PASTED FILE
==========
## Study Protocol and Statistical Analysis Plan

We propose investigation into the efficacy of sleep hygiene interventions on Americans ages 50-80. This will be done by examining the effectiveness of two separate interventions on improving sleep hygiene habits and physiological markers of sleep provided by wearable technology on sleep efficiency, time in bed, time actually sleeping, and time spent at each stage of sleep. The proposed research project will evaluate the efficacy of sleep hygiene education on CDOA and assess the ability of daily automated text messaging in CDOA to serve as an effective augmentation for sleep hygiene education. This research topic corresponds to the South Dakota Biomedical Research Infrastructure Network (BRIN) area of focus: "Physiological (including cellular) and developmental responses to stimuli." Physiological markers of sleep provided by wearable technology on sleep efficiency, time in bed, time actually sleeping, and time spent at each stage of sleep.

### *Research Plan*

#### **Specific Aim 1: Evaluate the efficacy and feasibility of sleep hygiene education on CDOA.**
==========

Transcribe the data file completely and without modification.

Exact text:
## Study Protocol and Statistical Analysis Plan

We propose investigation into the efficacy of sleep hygiene interventions on Americans ages 50-80. This will be done by examining the effectiveness of two separate interventions on improving sleep hygiene habits and physiological markers of sleep provided by wearable technology on sleep efficiency, time in bed, time actually sleeping, and time spent at each stage of sleep. The proposed research project will evaluate the efficacy of sleep hygiene education on CDOA and assess the ability of daily automated text messaging in CDOA to serve as an effective augmentation for sleep hygiene education. This research topic corresponds to the South Dakota Biomedical Research Infrastructure Network (BRIN) area of focus: "Physiological (including cellular) and developmental responses to stimuli." Physiological markers of sleep provided by wearable technology on sleep efficiency, time in bed, time actually sleeping, and time spent at each stage of sleep.

### *Research Plan*

#### **Specific Aim 1: Evaluate the efficacy and feasibility of sleep hygiene education on CDOA.**